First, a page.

Situational Depression: Truths and Lies
- “Sometimes you have to get knocked down lower than you’ve ever been, to stand up taller than you ever were.”—Unknown.
Everyone gets down sometimes, but the coronavirus has heightened situations that cause depression. The pandemic has isolated people and changed their lives. I haven’t seen my adult children in my home for months. I don’t go out to eat with my mother every week, as I did before.
Those with health risks may feel intense sadness as the holidays draw near. It will be my first Thanksgiving and Christmas without my kids’ laughter filling my home. Believe me; there will be tears. Situational depression is real. It is harsh.
What is it?
Situational depression (S.D. in this article) is a temporary adjustment disorder. We struggle to adjust during taxing and painful times in our lives. The adjustment can be something as difficult as losing a loved one or as simple as moving across town. This disorder is real and often devastating. I would venture to guess that everyone will experience it.
The inability to cope with our changing circumstances triggers depression. Once depressed, we must make a choice. We can sink deeper into the depression, or we can pull ourselves out. We know which choice is healthier. But choosing to pull ourselves out is difficult when we’re depressed. For years, experts have reminded us we should get plenty of exercise and sleep and eat a healthy diet. This is especially true if we’re depressed. If we cannot do this on our own, we should ask our doctor for the name of a good therapist or a medication to help us. Remember, S.D. is temporary, and circumstances change.
Something to know:
One thing we must understand about depression: There is a part of us that wants to stay there.
During any traumatic situation, it’s tough to keep from sinking deep into the warm friend of sadness. Sadness can numb our pain, keeping us from dealing with more difficult issues. We can get comfortable in our sadness.
S.D is an enemy. It has an agenda. And if it wins, the reward is you.
S.D. will not give up. It will do anything it can to defeat you. That’s why I refer to it as an enemy. The symptoms can fight against your body, but not before it fights for your mind and wins. It only makes sense then that we need to stop it before it gets that far. One of the quickest ways we can lose the battle is by believing its lies.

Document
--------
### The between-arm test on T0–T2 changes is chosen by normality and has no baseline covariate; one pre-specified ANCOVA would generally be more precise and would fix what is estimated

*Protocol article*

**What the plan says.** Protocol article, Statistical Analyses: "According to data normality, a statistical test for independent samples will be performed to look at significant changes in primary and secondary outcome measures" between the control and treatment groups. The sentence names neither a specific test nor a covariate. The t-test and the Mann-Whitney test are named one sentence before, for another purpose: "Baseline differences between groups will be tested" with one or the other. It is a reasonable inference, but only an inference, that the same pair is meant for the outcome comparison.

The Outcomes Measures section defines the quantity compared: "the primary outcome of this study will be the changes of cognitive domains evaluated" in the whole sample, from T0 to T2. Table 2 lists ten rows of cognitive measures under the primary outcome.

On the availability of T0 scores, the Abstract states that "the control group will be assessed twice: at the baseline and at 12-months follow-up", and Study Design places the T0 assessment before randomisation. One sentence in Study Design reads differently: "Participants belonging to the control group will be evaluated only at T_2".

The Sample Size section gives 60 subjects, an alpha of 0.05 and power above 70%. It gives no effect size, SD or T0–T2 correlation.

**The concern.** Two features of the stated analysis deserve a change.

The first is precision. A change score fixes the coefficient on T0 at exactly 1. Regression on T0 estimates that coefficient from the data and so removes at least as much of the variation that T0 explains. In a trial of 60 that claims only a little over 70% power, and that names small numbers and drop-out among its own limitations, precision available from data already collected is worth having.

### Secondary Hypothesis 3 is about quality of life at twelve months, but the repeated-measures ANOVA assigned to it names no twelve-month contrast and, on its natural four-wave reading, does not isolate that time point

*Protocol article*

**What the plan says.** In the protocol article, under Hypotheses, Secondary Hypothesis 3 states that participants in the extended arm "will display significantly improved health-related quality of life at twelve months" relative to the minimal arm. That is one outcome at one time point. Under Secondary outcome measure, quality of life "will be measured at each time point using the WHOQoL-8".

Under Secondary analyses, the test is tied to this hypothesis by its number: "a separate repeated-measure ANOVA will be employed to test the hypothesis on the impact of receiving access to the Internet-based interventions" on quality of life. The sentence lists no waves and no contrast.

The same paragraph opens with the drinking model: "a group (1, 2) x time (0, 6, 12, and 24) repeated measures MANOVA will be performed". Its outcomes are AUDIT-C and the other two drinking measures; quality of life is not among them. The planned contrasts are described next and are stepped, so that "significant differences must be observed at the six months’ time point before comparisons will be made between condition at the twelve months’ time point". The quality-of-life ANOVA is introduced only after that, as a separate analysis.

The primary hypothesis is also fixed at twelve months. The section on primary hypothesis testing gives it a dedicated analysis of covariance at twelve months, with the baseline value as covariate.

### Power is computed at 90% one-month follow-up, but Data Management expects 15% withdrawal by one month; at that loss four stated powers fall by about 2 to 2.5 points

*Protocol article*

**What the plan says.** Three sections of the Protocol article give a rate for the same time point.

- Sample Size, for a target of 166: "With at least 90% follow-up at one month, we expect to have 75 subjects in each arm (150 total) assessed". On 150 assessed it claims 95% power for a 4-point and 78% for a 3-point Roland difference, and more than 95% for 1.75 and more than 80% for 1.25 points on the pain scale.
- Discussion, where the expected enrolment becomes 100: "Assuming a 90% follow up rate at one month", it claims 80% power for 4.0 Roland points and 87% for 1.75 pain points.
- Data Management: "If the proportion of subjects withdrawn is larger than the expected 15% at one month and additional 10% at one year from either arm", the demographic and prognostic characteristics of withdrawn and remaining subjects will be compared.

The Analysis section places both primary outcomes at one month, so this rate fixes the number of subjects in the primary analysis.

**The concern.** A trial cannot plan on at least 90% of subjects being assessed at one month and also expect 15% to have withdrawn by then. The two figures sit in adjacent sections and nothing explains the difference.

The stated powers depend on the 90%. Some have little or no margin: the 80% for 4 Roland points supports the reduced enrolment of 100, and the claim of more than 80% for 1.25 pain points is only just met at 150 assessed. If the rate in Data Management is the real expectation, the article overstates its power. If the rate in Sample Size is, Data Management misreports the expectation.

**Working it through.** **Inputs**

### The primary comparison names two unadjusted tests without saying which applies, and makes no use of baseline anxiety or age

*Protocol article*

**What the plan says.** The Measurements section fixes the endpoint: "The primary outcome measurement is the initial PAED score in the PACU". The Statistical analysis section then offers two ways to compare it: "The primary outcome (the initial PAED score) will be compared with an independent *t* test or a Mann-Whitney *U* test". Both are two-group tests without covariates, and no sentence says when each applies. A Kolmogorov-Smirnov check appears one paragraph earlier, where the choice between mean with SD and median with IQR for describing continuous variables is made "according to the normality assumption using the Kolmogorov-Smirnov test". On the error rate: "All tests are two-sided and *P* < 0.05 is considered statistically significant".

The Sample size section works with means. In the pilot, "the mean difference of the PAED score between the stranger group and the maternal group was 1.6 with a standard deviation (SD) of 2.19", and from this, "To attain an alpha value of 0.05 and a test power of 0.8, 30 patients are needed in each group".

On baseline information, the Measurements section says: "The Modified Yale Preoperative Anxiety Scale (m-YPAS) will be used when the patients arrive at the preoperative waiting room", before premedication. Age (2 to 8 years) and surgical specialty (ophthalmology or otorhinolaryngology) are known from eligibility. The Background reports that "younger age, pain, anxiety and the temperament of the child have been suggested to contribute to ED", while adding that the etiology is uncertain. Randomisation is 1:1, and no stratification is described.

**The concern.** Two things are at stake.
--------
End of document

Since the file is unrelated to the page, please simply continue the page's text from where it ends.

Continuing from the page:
Lie #1: I failed; therefore, I’m a failure.
Truth #1: Failing doesn’t make you a failure.
Perhaps we failed, or our actions contributed to the S.D. we are experiencing. When that happens, learn from it and move on. Trust me; it won’t be the last time. We could be in a relationship with the wrong person. Taking the wrong major in college. Working with the wrong company. Hanging with the wrong friends. When things aren’t working, do something different. Try something new. Fix the problem. We should learn from our mistakes instead of allowing them to defeat us.
Here are some encouraging quotes about failure:
- “Failure isn’t fatal, but failure to change might be.”—John Wooden.
- “I have not failed. I’ve just found 10,000 ways that won’t work.”—Thomas Edison.
- “Failure should be our teacher, not our undertaker. Failure is delay, not defeat. It is a temporary detour, not a dead end. Failure is something we can avoid only by saying nothing, doing nothing, and being nothing.”—Denis Waitley
Lie #2: You’re worthless.
Truth #2: No one is worthless. No. One.
If you say this to yourself, stop. If you hear this lie from someone else, stay away from them. Feeling worthless doesn’t make us worthless; any more than growling makes us a bear. Make changes instead of feeling sorry for yourself. One way we can increase our sense of self-worth is to help someone else. Life isn’t all about us. When we get depressed, we forget this. Today, let’s make someone else more important. Don’t wrap yourself in a cocoon of defeatism.
Here are some uplifting quotes about your worth:
- “You couldn’t relive your life, skipping the awful parts, without losing what made it worthwhile. You had to accept it as a whole–like the world, or the person you loved.”― Stewart O’Nan
- “Loss teaches us about the worth of things.”―Arthur Schopenhauer
- “Broken crayons still color.”–Unknown.
Lie #3: You’ll never be happy.
Truth #3: You’re not happy right now.
Today we’re miserable, and it could last for a while. We must take time to grieve and acknowledge our feelings. Reach out for help when you need it. Sadness and hopelessness can overwhelm us when hit with a major life change. But time heals. Tomorrow is a new day. A vaccine will come. Our circumstances will improve. Be patient. We will be happy again.
Here are some quotes to help when you feel unhappy:
- “Why do we think that when we’re sad, we’ll never be happy again? That’s like thinking that when the tide is low the sea will never return.”—Unknown
- “To be happy you must let go of what’s gone, be grateful for what remains, and look forward to what comes next.”—Unknown
- “Until you are happy with who you are, you will never be happy with what you have.”—Zig Ziglar.
Remember: Don’t let these lies have a foothold into the doorway of your mind. Take control of your life again, and never let it go.
- “Your lowest point is never your last point, you are destined for great things. Don’t give up.”—Terry Mark.